May joined Vilomi Bhatia, a fifth year medical student and publicity officer for the Athena Swan Student Society at St George’s, University of London to talk about their experiences as medical students and why female medical leadership matters to them.
The MDU’s chief executive, Dr Christine Tomkins, has been at the helm of the UK’s largest and oldest medical defence organisation, following a career in clinical practice as an ophthalmologist. She explains why everyone gains when women have an equal opportunity to succeed.
According to Ndidi, “the aim [of the Women in Medicine society at KCL] is that any aspiring young medic can look at these doctors and find one that looks like them. It’s about changing attitudes to women in the medical field. We’ve got a changing workforce demographic so that’s why we want to celebrate that.”
Reflecting the feeling, May says, “At Athena SWAN student society at St Georges, we’ve definitely seen a shift in the interest in what our members want to see from the society. There are the people at the very top who are the absolute trailblazers in their field, but we want to dispel this stereotype that the only women with these skills are the trailblazers. You need to be exposed to women at all points in their career, so that it’s not an unachievable goal that you can see as a student.”
May goes on to suggest it’s less about the need to be inspired. Now they want to know what they need to succeed: “Our members definitely want to be given the opportunity to obtain the skills they need to succeed. So as much as inspiration is a huge part of what we do, we need to start thinking how we encourage the character traits that encourage women and enable women to reach senior leadership roles at the highest levels of their field.”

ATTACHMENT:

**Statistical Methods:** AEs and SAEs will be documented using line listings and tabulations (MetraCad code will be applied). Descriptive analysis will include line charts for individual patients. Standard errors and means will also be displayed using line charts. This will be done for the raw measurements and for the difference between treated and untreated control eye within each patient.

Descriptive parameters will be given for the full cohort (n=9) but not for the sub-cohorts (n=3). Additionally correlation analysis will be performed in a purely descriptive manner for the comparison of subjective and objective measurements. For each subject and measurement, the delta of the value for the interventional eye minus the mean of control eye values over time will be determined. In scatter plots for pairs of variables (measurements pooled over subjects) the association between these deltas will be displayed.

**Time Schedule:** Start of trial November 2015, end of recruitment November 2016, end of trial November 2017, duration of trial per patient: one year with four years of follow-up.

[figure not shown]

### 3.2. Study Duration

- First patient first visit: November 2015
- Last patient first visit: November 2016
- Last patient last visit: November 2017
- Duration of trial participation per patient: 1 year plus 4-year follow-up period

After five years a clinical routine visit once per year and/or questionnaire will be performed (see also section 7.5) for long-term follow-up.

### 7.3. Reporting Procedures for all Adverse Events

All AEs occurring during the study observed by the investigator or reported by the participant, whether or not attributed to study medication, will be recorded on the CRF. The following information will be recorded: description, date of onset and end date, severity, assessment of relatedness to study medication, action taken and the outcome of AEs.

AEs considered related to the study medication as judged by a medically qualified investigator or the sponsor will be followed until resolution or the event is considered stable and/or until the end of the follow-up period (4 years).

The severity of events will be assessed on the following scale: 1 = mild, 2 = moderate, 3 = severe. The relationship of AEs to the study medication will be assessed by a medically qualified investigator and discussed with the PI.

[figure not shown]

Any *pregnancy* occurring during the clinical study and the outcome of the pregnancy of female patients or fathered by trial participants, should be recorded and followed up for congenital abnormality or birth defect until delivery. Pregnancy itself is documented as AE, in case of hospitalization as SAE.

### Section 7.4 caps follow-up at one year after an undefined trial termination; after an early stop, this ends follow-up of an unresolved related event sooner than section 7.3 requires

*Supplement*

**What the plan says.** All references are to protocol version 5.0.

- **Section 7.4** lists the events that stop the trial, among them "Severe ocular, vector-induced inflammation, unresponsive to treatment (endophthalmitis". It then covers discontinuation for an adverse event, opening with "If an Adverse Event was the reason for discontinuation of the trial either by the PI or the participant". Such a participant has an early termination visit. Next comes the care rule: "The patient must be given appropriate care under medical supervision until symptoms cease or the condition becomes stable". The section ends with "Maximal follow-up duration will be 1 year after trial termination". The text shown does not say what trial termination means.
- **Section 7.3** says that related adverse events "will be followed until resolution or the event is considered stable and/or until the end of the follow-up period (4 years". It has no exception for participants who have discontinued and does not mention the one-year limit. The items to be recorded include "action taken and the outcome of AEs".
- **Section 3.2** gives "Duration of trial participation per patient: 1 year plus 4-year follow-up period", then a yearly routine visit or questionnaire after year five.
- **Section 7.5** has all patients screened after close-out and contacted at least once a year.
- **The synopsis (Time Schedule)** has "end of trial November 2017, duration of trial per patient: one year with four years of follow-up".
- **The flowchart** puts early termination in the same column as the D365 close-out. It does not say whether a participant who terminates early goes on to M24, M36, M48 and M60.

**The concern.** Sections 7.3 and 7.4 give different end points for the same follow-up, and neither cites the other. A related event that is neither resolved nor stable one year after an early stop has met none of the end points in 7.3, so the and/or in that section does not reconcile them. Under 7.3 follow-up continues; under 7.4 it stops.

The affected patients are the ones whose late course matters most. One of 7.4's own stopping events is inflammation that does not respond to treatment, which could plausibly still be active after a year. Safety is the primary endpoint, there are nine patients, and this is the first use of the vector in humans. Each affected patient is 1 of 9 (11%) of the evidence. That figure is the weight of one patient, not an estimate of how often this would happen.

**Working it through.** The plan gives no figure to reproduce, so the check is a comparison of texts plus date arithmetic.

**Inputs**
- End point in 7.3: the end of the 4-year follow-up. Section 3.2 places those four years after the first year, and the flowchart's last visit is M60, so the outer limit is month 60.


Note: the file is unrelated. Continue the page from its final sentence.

Female role models come in all forms
“Female leadership is important because people at the top need to represent the population that they serve,” says May. But role models can be found at all stages of your medical career. Both May and Ndidi agreed the people that have inspired them the most so far were closer to home.
May reflects: “The people who have affected me the most throughout my clinical placement aren’t always the top consultants. It’s the FY1 who taught me how to document in the notes properly, so I learnt a new skill on the ward round, instead of just pushing a computer on wheels and yanking a cubicle curtain. It was the clinical teaching fellow who taught me not to forget to ask that question in this history and now I will never forget to ask that. It’s not just the people who wow you, it’s the people who take an interest.”
And for some, medical students will also be role models for younger students to look up to. “I’m a final year medical student and I’m talking to first and second year students,” says Ndidi. “Just talking to them on a bit of a level, not really very formally but as more of a Q&A, with them asking what I had done through medical school… Even women in medical schools, FY1s and FY2s, can be great leaders.”
As Ndidi concludes, “It’s not just about having leaders right at the top, it’s about seeing women at all stages of their career.”
Interview by Susheila Juggapah.